SE(3)-DiffusionFields: Learning cost functions for joint grasp and motion optimization through diffusion
- learning task-space, data-driven cost functions as diffusion models
- Cross-entropy or Contrastive divergence
- try to create hard discr. regions in the modeled data -> this leads to large plateaus in the learned field with zero or noisy slope regions
- it is common to rely on task-specific samplers that first generate samples close to low cost regions (??)
Think about a cost function that involves multiple objective. Such functions are typically computed with cross-entropy or contrastive divergnce. These create hard discriminating regions in the modeled data, leading to zero gradient in the region. -> Common solution is to rely on task-specific samplers that provides samples from the low-cost regions before optimization.
Instead, the proposed method forms a smooth cost function that provides informative gradients in all the region.
To train a grasp pose generation model, they use Acronym dataset.
It's a large scale dataset that contains pairs of
grasp pose vs
grasp success data for many different simulated objects.
- learning smooth cost functions (i.e., the model that can provide informative gradient in the entire region) in SE(3) as diffusion models
- Sampling from SE(3) space is not trivial. They provide some mathematical foundation for that
- a single gradient-based optimization framework for jointly resolving grasp and motion generation
- Their method can generate the grasp and a trajectory to reach there at the same time
Background of Diffusion Models
They base their method on DSM: Denoising Score Matching, and sample from the model via Langevin MCMC.
Gaussian Distribution on SE(3) Lie Group
After massaging some equations in SE(3) Lie Group, they reperesent the proabability of a grasp as:
where is the mean and is the covariance matrix. Logmap: projects an SE(3) pose to a 6-dim vector.
SE(3)-Diffusion Fields (SE(3)-DiF)
mapping from a query point to a scalar value
where is diffusion timestep. Other parts are identical to DSM except that they work in SE(3) space.
- They assume the pose of the object is known
- They learn a latent feature for every object (similar to DeepSDF: Deep Signed Distance Field)
- They jointly learn the SDF of an object and grasp diffusion model
- They don't use grasp as input, but they rather use a fixed set of N points around the grasp's center to inform the grasp pose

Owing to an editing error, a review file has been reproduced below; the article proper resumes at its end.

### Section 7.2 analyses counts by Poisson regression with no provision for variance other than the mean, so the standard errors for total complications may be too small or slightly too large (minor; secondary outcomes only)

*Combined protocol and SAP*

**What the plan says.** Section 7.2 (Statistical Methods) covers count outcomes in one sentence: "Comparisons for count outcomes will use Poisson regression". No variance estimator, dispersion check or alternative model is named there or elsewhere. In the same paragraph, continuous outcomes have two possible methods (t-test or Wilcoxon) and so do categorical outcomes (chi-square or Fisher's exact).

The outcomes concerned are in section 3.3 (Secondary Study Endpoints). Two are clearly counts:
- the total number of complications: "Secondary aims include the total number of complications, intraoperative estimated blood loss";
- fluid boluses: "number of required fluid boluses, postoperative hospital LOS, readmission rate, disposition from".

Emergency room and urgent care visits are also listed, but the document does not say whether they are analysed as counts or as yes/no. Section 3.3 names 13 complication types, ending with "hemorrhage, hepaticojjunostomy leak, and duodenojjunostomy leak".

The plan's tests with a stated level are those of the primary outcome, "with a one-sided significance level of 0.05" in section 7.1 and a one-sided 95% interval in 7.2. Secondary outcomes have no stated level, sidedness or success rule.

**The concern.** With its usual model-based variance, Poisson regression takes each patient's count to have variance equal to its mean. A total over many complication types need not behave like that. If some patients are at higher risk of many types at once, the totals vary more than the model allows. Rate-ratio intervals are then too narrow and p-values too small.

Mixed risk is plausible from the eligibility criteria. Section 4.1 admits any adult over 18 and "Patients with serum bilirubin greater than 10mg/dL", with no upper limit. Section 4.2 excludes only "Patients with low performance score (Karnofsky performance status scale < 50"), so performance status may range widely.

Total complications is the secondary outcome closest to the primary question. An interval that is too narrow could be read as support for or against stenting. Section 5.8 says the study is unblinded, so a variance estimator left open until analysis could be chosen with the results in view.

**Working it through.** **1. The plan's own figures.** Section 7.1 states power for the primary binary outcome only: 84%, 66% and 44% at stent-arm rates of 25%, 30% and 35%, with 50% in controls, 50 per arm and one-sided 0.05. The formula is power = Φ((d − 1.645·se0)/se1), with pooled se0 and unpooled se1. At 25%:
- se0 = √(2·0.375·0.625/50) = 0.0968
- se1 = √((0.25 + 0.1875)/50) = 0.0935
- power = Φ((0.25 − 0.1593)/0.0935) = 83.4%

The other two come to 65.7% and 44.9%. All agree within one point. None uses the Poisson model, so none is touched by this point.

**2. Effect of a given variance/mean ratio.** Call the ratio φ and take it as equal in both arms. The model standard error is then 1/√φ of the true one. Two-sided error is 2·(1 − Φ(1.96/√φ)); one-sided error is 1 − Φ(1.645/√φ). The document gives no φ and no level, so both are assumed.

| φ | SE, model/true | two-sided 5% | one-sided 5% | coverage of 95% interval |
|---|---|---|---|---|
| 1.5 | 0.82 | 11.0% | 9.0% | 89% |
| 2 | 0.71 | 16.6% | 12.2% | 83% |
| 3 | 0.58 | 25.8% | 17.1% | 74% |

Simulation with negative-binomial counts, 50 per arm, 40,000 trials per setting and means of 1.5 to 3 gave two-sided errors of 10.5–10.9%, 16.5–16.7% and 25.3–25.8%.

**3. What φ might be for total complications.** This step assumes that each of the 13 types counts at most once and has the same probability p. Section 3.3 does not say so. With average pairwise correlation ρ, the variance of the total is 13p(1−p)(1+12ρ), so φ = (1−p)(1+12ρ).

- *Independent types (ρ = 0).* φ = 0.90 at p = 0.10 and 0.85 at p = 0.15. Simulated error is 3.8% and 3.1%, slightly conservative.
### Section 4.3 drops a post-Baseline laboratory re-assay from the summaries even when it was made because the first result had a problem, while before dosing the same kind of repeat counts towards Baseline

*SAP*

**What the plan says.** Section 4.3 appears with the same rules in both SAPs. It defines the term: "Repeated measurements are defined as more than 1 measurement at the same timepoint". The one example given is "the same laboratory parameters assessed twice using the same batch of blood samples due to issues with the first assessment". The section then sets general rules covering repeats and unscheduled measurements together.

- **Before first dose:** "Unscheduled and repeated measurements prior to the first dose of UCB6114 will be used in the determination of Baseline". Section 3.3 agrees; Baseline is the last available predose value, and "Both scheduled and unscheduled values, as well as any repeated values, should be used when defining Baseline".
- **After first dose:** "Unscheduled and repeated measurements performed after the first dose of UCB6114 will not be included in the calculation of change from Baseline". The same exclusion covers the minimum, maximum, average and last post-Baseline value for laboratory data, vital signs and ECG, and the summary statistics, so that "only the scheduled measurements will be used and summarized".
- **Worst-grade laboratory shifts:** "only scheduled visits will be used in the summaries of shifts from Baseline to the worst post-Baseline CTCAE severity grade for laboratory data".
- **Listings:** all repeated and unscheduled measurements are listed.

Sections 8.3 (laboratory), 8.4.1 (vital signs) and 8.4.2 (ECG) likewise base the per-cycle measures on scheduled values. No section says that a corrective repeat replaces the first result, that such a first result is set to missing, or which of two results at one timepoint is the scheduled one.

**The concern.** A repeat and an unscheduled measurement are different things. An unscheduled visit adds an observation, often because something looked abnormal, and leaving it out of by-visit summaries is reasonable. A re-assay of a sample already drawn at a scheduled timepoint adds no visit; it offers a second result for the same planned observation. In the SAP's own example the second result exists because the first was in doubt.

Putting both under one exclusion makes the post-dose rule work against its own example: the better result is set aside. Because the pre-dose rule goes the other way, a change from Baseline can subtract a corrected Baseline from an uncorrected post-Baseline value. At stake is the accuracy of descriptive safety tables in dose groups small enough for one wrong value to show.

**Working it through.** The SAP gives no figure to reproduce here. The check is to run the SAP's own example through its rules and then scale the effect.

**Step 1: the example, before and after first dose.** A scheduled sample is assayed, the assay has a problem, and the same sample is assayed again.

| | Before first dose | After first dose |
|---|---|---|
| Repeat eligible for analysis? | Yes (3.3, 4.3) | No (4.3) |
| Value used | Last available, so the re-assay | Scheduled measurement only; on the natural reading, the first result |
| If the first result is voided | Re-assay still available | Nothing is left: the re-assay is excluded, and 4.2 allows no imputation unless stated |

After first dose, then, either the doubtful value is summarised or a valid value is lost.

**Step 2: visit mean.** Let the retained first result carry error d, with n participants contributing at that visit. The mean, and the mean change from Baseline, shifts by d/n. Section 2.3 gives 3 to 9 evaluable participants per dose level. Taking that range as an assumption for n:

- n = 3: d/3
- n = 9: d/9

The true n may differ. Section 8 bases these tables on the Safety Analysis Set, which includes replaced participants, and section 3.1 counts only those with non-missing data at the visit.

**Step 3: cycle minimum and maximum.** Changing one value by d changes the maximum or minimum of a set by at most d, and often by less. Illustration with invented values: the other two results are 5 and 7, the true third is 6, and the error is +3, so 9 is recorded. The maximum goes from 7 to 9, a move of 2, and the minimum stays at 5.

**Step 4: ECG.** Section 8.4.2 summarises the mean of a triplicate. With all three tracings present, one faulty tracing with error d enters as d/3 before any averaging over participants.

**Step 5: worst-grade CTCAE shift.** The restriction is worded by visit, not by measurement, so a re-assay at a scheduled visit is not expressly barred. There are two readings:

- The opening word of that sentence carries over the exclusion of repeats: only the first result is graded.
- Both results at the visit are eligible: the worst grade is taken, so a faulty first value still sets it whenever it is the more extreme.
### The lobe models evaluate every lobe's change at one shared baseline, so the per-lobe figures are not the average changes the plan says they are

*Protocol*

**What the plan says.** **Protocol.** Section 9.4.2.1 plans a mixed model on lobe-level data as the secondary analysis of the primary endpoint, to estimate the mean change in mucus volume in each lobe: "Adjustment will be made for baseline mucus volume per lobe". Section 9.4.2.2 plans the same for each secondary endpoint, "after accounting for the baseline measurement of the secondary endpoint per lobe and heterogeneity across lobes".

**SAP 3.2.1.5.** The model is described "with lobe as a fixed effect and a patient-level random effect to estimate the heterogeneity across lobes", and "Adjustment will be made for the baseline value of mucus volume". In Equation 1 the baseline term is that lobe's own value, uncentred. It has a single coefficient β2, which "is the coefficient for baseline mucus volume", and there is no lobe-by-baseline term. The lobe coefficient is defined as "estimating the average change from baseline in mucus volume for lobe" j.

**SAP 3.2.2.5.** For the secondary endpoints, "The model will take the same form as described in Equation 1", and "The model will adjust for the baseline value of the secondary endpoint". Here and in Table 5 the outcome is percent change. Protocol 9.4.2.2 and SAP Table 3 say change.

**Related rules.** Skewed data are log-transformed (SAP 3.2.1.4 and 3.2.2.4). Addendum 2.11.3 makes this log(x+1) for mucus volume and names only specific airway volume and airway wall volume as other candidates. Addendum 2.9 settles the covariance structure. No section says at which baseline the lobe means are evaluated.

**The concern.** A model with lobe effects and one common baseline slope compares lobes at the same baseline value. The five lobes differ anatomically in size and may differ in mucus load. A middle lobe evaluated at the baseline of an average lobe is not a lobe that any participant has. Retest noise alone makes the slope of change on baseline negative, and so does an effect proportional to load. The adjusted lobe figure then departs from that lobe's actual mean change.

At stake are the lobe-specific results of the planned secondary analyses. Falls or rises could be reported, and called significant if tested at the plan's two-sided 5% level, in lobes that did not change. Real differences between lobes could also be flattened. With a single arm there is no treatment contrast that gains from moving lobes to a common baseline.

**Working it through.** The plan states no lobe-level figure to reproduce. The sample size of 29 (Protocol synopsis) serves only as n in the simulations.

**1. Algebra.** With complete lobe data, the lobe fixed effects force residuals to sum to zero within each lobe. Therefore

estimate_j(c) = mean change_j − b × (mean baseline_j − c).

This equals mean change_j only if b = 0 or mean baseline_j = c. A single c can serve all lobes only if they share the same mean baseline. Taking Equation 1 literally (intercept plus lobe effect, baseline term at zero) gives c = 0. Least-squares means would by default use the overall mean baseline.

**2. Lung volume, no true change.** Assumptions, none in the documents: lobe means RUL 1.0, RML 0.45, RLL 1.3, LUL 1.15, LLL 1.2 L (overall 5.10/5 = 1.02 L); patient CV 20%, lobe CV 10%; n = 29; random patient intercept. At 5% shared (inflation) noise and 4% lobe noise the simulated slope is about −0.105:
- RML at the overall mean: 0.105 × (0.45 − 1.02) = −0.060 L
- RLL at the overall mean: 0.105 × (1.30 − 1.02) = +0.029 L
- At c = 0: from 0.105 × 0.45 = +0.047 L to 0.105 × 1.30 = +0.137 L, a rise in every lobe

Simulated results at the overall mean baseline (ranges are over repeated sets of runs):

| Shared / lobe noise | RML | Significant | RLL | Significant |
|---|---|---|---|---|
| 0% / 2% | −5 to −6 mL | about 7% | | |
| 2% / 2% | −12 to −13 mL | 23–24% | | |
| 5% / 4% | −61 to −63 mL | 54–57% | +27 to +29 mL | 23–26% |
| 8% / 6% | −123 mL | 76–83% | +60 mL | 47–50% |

Setup & Architecture
- They pre-define a fixed set of N 3D-points around the grasp's center (; grasp frame)
- Given a grasp pose () in world frame, they transform the points to world frame (; world frame)
- Then they use the pose of object m () to transform the points again to the object frame (; object frame)
- Encoder takes in shape code and the points in object frame and output SDF prediction (scalar for each point) and additional features
- Decoder takes both SDF prediction and features, and output energy (scalar)
TODO: I should just draw a figure by myself.
- : object
- : latent code of the object shape (SDF encoding)
- : Denoising Score Matching loss
- : grasp pose in world frame
- : object pose in world frame (during training, it's identity because it doesn't matter)
- : SDF prediction loss
- : a random 3D point in object frame
- : Sign Distance Field
Grasp and motion generation
They try to find the minimum cost trajectory :
- : a cost function
- : weights
The grasp generation model (SE(3)-DiF) forms one of the cost functions. With that, this optimization can take into account grasping pose.
:::message Cost function with SE(3)-DiF
, where is forward kinematics model. :::
Intuitively, this cost function provides low cost to those robot configurations that lead to good grasps.
How to solve the minimization / optimization problem? --> Diffusion reverse process! Note that this does NOT involve any training, this is simply the reverse process of diffusion.
- Define the distribution over trajectories as (see Planning as Inference)
- This will be the target distribution
- Run reverse diffusion process: Langevin diffusion process
A small caveat: all cost function must be differentiable to compute
Highlights from experiment section
Smooth function --> the cost function exposing informative gradients in the entire space. They learn smooth cost functions in the SE(3) robot's workspace -> task-specific costs.
The resulting models allow to move samples to the low-cost regions via inverse diffusion process.
Combining their learned diffusion model for 6D grasp pose generation with other smooth costs (trajectory smoothness, collision avoidance cost).
- learning smooth cost functions in SE(3) as diffusion models
- A single gradient-based optimization framework for grasp and motion generation
- Picking with occlusions
- Picking and reorienting an object
- pick and place in shelves
- tangent space tangent space at the identity is called Lie algebra.
- logmap (SE(3) -> R^6) and expmap (R^6 -> SE(3))
Q & A
- what is the main goal of that paper?
- what data format they use as input?
- what assumptions do they make (object centric/dense features)?
- What different assumption do we want to make?
- Is it right/wrong/preferable?
- What did they show in figure 1?
- What did they show in figure 2?
- What did they show in exp 1?
- How did they show it?
- Compared to what?
- What is the real world demo?
- Why is this demo difficult? (they did 6 DOF)